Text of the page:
Panoramio, the location-centric photo sharing service Google acquired in 2007, will show its last image on November 4. For the longest time, Google used Panoramio to augment its Google Maps and Google Earth services with crowdsourced imagery. Now that the company has integrated photo uploads into the Google Maps mobile apps and launched its Local Guides program, Panoramio clearly isn’t a priority for the company anymore.
Google previously tried to shut the service down in 2014. At the time, its users successfully petitioned the company to keep it open, but this time around, the decision seems to be final.
“Today, with photo upload tools in Google Maps and our Local Guides program, we are providing easy options for you to share your photos with an active and growing community,” Google wrote in an email to Panoramio users today. “As such, we’ve decided to now close down Panoramio.”
Last year, when Google decided to keep the service going beyond its original closing date, the company said that it would go “back to the drawing board to work on a more integrated solution that supports you and your content directly within Google Maps.” Today, Google is encouraging active Panoramio users to join its Local Guides program and to upload photos directly to Google Maps.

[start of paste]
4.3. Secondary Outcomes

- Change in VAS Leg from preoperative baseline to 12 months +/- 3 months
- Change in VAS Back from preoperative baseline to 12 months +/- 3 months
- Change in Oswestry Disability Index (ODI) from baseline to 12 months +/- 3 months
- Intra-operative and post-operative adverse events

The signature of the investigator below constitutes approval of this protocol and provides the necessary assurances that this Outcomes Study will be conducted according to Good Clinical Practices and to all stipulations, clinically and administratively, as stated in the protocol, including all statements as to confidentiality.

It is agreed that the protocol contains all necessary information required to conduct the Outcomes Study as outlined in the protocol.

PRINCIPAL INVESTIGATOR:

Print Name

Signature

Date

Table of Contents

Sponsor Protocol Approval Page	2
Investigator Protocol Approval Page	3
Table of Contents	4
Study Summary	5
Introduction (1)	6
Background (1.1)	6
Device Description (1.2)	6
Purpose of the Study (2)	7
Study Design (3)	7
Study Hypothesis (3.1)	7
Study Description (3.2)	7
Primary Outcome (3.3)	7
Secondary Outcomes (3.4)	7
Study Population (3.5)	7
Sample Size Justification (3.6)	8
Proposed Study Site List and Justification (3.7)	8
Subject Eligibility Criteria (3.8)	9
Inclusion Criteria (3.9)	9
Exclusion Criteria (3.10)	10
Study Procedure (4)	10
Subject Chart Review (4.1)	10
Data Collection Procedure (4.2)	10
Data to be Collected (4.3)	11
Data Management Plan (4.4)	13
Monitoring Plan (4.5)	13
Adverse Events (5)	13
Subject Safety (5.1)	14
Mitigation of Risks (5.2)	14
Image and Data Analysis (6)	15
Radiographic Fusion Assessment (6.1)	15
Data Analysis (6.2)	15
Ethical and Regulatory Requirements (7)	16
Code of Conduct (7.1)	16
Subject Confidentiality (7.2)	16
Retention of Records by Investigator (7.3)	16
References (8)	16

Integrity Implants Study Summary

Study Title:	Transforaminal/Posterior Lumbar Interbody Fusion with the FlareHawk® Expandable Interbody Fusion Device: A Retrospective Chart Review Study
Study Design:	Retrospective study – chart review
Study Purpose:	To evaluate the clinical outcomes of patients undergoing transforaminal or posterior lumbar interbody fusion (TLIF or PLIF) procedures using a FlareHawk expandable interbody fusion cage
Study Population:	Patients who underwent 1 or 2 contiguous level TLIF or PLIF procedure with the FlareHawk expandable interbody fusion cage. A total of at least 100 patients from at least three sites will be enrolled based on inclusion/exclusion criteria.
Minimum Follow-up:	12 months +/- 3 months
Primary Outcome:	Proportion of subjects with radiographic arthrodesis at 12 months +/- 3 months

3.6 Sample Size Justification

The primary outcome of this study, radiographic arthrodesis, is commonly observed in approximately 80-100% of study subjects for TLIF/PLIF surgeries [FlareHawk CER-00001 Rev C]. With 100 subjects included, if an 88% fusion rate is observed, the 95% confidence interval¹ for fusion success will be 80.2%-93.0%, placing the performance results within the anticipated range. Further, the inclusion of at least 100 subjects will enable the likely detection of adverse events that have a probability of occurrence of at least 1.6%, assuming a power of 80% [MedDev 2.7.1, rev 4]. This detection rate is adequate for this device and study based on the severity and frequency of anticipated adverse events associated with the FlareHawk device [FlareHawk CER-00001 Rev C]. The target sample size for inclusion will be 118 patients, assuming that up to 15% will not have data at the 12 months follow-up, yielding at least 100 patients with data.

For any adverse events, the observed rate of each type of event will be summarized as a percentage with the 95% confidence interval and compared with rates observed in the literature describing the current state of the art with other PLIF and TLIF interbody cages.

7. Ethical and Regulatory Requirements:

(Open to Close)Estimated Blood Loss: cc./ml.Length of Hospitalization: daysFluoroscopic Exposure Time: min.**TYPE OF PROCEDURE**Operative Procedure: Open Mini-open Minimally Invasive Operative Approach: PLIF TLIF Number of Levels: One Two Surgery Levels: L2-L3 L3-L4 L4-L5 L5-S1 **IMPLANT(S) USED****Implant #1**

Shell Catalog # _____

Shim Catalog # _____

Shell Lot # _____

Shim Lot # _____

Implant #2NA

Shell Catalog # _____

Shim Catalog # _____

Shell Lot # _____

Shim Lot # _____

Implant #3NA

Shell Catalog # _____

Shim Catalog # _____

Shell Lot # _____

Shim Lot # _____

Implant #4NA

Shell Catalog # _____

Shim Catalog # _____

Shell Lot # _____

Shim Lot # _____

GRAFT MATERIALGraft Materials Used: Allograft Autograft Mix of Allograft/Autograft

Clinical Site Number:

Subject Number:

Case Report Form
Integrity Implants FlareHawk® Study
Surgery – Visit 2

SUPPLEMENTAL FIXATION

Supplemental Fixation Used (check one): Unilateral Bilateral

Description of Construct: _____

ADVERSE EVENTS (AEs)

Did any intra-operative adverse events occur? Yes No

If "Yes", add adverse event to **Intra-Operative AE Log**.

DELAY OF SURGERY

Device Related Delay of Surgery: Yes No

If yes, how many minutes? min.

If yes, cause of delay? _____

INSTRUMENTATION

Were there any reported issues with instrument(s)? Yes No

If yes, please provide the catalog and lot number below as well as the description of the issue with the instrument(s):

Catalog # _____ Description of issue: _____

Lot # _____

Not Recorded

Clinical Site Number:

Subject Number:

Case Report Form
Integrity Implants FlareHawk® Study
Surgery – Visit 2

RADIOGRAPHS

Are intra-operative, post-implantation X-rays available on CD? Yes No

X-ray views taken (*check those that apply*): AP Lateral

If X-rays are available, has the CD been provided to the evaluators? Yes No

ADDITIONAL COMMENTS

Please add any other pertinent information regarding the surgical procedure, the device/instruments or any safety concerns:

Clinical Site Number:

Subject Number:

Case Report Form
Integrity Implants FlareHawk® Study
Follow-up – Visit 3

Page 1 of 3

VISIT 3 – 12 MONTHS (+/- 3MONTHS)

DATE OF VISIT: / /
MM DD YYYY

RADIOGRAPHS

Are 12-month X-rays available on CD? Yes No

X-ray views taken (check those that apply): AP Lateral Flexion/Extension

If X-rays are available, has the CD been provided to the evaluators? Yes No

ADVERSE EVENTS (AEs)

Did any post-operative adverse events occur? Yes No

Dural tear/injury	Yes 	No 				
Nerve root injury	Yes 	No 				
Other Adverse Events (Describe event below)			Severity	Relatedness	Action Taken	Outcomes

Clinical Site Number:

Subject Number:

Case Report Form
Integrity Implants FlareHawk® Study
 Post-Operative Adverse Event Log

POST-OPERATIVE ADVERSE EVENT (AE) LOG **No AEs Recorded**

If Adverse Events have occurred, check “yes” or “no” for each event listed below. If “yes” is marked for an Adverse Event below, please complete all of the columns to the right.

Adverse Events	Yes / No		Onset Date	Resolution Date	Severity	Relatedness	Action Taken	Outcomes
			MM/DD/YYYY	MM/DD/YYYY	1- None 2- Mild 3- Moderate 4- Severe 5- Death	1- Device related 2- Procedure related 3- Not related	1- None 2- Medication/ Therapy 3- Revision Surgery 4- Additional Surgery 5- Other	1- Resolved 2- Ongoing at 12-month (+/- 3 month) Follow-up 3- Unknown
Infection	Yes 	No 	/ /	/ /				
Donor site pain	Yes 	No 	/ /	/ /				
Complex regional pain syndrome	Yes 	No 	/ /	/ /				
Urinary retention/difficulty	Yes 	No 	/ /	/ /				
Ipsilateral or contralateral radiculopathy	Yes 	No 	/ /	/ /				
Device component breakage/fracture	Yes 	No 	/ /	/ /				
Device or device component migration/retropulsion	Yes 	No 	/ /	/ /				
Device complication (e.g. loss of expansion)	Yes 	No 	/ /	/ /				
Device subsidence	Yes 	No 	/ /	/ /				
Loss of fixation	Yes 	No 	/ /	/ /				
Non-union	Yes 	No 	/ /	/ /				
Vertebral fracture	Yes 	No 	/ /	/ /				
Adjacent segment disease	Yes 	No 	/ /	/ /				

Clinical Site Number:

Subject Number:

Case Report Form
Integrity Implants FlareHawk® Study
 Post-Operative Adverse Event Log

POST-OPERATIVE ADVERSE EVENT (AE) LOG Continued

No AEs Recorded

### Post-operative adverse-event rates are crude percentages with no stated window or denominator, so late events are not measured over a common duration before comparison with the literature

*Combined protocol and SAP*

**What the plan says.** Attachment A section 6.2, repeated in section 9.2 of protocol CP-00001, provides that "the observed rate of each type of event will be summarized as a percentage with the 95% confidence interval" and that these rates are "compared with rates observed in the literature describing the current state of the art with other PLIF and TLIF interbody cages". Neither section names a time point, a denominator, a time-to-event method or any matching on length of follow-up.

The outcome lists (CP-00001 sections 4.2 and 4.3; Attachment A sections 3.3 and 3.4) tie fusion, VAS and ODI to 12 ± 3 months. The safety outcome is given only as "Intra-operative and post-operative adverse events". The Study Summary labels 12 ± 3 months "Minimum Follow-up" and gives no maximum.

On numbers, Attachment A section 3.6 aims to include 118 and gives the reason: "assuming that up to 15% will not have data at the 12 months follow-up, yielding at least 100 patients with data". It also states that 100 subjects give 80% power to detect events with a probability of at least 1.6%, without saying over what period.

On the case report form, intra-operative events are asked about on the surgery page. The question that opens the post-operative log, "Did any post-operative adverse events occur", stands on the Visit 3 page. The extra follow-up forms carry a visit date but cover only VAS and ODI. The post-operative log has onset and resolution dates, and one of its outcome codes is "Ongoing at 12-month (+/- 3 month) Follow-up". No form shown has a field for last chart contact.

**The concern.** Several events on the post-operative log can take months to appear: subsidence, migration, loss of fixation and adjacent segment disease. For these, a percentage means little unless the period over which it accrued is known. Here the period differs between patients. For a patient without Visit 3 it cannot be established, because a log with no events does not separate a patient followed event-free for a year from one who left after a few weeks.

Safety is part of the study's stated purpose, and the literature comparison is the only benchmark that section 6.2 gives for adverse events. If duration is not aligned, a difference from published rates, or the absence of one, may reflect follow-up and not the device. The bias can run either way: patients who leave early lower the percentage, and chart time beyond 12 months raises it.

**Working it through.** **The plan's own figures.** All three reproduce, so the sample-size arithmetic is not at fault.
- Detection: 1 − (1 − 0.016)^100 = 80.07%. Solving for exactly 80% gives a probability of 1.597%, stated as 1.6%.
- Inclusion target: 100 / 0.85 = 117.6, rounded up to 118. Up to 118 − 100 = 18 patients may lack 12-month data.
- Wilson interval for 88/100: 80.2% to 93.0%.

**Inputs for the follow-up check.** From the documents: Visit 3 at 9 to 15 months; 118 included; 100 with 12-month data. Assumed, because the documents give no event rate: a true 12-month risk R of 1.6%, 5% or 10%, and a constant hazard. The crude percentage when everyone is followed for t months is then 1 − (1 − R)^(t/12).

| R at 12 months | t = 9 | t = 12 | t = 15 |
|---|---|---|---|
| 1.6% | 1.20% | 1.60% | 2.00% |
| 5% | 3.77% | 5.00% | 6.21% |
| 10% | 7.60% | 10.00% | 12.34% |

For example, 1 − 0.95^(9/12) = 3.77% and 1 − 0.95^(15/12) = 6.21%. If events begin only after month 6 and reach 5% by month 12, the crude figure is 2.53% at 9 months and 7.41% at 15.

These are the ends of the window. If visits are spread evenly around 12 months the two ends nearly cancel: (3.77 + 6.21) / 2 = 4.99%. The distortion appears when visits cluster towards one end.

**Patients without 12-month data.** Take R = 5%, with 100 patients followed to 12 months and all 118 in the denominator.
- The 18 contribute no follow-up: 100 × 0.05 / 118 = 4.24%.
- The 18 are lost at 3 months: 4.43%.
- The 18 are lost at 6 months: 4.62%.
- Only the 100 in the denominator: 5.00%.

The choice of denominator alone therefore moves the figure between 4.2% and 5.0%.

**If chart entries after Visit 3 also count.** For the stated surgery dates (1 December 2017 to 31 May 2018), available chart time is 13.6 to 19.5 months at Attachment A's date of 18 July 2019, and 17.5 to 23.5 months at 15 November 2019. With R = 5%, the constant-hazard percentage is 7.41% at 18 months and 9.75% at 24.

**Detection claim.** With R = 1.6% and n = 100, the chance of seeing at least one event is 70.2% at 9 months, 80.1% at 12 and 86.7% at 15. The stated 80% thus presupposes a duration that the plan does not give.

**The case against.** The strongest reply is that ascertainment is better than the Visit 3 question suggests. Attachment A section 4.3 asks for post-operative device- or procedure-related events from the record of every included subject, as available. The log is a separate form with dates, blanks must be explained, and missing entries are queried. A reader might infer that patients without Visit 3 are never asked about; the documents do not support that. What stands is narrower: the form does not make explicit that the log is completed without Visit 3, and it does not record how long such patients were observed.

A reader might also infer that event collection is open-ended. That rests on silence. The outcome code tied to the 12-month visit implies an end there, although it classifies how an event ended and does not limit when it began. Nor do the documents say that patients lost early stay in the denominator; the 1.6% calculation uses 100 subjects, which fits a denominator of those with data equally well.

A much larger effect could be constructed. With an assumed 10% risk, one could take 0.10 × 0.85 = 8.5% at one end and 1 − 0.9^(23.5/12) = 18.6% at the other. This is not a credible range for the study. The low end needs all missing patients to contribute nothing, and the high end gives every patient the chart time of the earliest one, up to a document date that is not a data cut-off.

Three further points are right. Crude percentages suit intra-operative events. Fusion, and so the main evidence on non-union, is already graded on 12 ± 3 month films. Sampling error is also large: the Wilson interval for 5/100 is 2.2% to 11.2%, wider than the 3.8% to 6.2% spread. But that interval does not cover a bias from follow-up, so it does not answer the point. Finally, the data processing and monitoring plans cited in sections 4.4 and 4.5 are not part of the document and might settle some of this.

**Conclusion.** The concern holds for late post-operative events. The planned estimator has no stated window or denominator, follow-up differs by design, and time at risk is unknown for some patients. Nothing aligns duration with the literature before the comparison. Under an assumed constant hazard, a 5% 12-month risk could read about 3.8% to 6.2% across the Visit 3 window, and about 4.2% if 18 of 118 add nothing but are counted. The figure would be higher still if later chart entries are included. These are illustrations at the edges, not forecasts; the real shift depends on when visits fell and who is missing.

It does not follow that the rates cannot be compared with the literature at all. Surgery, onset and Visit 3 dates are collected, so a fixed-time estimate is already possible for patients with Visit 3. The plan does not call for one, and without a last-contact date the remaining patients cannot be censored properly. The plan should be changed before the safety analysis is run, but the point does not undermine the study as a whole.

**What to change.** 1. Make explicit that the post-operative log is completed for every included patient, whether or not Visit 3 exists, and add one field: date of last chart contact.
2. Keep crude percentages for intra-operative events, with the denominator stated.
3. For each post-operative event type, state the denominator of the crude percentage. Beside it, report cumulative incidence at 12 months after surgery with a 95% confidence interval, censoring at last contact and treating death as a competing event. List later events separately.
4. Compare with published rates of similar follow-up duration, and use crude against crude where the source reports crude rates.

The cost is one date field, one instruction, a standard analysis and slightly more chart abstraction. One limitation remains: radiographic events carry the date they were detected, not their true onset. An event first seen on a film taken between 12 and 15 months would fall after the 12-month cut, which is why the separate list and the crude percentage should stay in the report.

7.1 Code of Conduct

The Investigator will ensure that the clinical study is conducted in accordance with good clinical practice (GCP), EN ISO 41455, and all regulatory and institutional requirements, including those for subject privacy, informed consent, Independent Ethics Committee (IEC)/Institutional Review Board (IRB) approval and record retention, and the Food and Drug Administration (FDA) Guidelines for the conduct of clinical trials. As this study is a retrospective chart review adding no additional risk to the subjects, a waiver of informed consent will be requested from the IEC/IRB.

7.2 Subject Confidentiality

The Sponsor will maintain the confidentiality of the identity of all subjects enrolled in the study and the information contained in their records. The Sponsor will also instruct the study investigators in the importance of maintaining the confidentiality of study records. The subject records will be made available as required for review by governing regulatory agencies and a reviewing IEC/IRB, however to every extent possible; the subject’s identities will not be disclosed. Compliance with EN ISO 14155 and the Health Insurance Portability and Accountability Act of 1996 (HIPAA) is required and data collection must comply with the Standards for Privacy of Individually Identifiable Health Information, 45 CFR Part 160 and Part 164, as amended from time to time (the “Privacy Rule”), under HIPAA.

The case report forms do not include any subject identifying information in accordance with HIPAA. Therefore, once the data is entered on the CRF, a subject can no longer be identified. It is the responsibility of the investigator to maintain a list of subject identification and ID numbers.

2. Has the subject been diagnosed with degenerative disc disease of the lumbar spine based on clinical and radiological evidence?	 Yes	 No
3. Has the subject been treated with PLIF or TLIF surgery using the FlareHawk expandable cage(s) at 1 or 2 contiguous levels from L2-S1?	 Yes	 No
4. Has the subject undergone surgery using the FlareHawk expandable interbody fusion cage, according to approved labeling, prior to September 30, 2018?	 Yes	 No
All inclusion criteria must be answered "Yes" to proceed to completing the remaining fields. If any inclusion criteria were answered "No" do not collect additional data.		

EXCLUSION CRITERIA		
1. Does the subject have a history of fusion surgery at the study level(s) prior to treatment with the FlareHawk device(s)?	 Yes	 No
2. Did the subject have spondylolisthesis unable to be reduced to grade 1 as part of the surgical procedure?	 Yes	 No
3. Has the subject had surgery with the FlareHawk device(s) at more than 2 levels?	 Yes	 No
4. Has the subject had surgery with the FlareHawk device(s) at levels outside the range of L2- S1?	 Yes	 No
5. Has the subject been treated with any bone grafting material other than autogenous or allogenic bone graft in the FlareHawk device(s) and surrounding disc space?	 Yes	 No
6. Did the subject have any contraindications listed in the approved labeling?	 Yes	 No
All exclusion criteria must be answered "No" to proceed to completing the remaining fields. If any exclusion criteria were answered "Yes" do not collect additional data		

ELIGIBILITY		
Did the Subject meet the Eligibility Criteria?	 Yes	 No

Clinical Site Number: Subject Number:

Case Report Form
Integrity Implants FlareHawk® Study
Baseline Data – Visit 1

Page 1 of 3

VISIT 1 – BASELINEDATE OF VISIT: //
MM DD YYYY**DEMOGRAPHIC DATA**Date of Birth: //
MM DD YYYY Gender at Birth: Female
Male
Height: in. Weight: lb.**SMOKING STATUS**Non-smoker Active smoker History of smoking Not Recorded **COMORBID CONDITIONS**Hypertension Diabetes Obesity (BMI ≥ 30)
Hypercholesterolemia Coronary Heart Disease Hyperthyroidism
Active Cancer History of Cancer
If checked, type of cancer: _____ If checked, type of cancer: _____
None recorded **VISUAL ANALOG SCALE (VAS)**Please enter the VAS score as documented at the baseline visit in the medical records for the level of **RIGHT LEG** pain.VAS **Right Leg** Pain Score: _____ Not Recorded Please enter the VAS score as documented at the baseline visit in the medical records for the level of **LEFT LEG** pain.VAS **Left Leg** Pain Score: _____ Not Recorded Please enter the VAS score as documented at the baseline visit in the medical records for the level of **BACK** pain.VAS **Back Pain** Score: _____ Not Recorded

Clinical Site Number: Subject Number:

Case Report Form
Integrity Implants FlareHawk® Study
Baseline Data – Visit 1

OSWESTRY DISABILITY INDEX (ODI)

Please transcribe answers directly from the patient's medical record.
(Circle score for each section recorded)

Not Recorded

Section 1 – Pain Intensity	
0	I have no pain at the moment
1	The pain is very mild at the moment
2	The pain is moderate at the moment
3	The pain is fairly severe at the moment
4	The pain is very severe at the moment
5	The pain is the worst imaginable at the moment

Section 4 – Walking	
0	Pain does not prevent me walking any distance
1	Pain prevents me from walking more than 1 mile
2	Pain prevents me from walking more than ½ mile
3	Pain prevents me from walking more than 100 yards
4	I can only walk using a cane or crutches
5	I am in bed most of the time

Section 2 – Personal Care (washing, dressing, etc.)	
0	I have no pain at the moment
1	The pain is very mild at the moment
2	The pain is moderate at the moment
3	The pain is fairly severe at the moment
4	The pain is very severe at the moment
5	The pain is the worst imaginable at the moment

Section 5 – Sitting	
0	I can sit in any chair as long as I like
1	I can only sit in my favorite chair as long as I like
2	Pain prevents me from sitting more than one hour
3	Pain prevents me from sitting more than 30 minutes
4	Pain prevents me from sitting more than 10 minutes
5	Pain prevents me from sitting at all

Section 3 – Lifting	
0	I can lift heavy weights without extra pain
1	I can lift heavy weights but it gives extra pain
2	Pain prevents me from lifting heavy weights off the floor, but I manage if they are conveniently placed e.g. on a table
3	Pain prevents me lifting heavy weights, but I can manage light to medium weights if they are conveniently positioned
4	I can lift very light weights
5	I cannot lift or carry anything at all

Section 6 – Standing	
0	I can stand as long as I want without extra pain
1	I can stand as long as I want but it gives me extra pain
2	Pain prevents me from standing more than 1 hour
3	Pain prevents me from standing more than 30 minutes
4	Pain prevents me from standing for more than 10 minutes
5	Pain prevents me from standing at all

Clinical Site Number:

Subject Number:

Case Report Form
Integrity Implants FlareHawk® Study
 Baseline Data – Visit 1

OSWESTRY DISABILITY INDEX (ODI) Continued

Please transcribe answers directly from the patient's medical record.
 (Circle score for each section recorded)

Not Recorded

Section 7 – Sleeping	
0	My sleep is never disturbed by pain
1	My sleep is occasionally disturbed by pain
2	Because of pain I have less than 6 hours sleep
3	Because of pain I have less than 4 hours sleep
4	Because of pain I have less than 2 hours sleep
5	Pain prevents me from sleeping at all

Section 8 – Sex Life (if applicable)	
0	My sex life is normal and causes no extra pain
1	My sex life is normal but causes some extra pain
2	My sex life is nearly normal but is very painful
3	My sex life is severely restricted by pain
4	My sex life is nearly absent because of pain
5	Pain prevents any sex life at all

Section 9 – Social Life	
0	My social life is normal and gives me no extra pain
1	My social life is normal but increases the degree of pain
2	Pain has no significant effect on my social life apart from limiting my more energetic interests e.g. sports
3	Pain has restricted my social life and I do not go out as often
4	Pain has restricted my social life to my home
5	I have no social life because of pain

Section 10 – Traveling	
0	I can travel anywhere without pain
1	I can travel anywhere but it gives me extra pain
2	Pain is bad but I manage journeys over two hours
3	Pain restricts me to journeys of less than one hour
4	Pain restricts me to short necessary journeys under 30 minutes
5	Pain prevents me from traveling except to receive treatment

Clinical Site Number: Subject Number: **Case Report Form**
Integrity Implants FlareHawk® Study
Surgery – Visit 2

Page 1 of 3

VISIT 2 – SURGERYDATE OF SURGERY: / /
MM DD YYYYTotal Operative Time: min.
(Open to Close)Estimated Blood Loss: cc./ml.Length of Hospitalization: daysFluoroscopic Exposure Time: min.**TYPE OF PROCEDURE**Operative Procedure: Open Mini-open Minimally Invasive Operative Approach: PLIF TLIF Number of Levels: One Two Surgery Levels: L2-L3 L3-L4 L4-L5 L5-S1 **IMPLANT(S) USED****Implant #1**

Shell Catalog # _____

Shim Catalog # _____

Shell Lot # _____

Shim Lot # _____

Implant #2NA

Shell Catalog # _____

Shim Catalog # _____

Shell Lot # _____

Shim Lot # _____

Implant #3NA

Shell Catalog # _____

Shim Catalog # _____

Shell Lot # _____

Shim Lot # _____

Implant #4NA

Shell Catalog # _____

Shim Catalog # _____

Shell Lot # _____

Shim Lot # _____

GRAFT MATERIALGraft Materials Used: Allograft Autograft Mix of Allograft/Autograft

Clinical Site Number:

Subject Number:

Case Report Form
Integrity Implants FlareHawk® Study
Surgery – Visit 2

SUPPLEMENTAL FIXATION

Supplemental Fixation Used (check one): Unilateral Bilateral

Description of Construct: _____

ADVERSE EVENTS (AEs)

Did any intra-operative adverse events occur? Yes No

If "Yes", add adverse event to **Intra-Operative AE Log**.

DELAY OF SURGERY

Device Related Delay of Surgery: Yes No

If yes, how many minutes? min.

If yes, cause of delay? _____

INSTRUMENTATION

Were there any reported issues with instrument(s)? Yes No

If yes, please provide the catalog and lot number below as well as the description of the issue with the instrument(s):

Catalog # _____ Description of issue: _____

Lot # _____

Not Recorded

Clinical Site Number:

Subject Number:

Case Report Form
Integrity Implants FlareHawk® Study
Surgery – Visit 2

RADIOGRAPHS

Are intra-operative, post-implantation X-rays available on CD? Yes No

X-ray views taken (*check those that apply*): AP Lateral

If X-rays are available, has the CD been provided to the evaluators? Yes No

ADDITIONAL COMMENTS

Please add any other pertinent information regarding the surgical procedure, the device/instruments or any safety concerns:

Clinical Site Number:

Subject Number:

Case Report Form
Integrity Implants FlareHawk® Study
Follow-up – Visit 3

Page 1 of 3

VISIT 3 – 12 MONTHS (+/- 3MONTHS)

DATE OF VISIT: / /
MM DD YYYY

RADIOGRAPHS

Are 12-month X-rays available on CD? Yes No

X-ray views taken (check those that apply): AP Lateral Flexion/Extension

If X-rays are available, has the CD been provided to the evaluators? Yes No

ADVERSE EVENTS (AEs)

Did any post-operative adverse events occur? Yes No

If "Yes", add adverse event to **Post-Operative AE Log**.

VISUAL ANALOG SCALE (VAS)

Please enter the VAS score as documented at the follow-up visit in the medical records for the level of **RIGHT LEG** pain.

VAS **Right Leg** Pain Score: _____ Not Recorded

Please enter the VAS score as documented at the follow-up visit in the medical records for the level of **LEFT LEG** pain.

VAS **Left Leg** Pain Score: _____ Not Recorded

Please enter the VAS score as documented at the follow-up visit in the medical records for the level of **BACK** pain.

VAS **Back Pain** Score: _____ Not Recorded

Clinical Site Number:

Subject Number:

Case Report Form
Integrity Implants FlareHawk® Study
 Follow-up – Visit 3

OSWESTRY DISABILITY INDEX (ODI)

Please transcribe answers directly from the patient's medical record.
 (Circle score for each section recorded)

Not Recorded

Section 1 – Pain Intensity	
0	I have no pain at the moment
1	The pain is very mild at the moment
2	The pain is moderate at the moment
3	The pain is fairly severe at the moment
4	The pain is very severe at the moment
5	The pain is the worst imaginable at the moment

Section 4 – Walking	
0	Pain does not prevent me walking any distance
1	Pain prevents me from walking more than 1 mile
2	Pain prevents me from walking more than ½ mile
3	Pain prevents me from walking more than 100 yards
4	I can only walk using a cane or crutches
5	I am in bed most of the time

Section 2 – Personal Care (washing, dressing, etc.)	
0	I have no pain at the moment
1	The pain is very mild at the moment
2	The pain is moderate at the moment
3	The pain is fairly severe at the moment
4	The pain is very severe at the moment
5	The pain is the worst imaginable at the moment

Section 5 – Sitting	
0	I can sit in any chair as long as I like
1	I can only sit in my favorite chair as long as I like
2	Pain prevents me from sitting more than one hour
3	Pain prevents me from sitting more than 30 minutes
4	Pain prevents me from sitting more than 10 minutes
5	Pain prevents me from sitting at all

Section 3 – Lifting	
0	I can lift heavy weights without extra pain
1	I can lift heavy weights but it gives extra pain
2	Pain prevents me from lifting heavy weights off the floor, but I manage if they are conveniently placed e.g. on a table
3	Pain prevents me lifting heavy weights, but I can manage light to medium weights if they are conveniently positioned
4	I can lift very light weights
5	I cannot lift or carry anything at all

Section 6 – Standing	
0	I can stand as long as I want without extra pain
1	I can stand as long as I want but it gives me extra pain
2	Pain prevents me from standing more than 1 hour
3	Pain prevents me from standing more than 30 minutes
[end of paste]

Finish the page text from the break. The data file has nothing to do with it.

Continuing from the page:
For users who have linked their Panoramio and Google+ accounts, Google will automatically copy their images to a Google Album archive (that’s Google service for downloading copies of images from all of its services). Users will also still be able to access their photos in Panoramio for a year after November 4.
Unsurprisingly, Panoramio’s users aren’t impressed, but today’s incarnation of Google/Alphabet isn’t shy about shutting down services that have outlived their usefulness. Sadly, that’s also true for Panoramio, even if there’s still a small but lively community on the service.